Course Profile

Course Profile: Bereavement & Loss (1-3 Days)
The experience of bereavement and loss takes many forms and relates to different life experiences as well as death. No matter what the source of the grief, the experience has a tendency to run a familiar path. Research suggests that healthy grieving is when this path is sequentially followed and completed and that when this does not occur, ongoing distress and dysfunction follow. This course provides the awareness of the different losses involved and how service users can be supported through the process; when to refer on and how to pre-empt more critical situations.
The course is informed by Elizabeth Kubler Ross, a variety of psychological, religious/faith, cultural and clinical influences and NICE guidelines.
The course is set in the context of the Care Act (2014), the Code of Conduct for Healthcare Support Workers and Adult Social Care Workers in England (Skills for Care and Skills for Health, 2013), supports the Social Care Commitment and will help organisations meet the CQC Fundamental Standards.
The course provides some knowledge for
The Care Certificate: Standards 1.1d, 1.3, 1.4a, 5.2, 5.6, 5.7, 6, 7
QCF: HSC 026; SHC 021; HSC2012; HSC3035
The course is designed for front line workers or for other workers who may encounter the issue at work; however this course would not be suitable for those who have a recent experience of significant loss or those who have unresolved bereavement.
Learning outcomes

By the end of the course learners should understand:

  • What is meant by ‘bereavement and loss’ and the different losses that people commonly experience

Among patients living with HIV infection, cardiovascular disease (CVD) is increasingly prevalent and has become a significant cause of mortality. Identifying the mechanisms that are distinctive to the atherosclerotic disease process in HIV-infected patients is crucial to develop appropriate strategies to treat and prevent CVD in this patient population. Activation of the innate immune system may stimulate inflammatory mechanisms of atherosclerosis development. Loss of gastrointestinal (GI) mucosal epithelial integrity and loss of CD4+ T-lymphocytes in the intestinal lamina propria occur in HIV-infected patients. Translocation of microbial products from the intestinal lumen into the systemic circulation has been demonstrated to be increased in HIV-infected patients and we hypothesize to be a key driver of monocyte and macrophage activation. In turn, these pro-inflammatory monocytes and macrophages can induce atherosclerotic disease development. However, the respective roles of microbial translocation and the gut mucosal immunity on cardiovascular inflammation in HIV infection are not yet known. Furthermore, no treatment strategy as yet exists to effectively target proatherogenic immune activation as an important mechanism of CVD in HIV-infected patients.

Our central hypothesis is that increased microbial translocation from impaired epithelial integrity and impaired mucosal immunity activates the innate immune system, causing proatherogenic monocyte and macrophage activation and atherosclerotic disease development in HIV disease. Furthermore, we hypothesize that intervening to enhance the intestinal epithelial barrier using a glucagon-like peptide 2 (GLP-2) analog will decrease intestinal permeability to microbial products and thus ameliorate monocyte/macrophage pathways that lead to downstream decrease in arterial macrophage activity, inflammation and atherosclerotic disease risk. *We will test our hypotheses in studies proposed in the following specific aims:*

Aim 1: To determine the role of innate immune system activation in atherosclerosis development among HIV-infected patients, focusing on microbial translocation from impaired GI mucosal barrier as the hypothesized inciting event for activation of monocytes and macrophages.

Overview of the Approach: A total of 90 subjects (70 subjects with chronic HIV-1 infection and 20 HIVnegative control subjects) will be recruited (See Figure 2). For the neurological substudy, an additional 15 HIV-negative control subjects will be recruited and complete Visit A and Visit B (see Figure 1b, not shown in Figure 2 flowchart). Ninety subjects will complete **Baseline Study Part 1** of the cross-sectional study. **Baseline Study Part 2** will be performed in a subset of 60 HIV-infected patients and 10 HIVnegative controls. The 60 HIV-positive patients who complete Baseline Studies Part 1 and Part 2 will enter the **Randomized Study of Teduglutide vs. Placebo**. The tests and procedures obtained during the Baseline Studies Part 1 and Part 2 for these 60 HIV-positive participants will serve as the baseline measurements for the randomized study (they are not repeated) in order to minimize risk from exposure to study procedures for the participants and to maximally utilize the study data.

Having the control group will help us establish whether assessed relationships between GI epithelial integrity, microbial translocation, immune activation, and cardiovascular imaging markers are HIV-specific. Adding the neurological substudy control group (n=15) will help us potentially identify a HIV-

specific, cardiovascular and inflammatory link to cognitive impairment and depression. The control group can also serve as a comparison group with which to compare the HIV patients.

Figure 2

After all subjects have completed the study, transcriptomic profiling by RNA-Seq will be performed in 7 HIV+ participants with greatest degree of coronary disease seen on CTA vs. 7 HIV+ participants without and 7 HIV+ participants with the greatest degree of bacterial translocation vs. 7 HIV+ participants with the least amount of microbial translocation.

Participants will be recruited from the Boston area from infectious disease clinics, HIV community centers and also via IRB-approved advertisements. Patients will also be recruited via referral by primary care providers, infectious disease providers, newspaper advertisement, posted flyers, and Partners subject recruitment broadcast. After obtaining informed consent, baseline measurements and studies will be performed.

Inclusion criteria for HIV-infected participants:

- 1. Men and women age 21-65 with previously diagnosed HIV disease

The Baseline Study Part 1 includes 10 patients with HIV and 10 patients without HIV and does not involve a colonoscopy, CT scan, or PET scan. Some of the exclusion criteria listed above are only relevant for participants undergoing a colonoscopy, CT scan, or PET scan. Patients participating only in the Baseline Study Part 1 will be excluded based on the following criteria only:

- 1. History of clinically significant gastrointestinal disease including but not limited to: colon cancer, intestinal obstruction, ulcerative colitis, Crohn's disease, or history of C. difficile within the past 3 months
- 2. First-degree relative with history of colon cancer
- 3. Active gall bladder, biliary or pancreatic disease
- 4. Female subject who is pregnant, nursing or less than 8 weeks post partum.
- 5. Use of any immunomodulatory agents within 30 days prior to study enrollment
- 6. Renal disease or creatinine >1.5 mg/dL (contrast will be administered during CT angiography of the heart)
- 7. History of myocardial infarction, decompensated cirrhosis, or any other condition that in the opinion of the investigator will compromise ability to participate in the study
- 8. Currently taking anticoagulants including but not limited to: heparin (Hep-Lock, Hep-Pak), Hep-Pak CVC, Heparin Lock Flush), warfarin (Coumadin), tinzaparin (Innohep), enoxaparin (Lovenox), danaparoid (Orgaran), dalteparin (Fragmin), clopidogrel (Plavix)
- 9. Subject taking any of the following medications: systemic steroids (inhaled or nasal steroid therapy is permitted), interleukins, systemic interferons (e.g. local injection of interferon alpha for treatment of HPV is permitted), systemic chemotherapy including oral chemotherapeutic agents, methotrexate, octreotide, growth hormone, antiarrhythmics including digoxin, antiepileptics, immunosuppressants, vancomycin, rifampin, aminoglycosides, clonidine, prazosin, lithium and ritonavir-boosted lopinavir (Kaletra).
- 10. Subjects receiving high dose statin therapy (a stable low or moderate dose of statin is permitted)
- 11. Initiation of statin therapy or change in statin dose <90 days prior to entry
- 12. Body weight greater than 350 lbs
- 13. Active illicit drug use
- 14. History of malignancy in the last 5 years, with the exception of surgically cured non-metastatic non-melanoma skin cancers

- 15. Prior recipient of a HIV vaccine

• Traditionally expressed grief in the UK and changes that have occurred; incl. cultural variation
  • The impact of bereavement and loss on the individual
  • The stages of grieving-different models and healthy grieving
  • What unhealthy grieving can lead to for the individual
  • What is the difference between grieving and clinical depression
  • What is meant by a ‘living bereavement’
  • How to help bereaved people through the process
  • How far is it appropriate for support workers to work with bereavement issues
  • When, to whom and how to make a referral for external support
  • What typically happens when there is a service user death and unpredicted death
  • Appropriate support for staff teams; the role of team work and Supervision
  • How to support a colleague who has experienced significant loss
  • What are the limitations for supporting bereaved staff at work
  • Resources and help available
Training methods utilised will be appropriate for the sensitive nature of the subject and trainers will ensure that there is a ‘safe’ learning environment. Learning methods include:  Presentations, Role-play, Trust exercises, Word-storming, Feedback, Discussion, Tutor presentations, PowerPoint, Group work, Handouts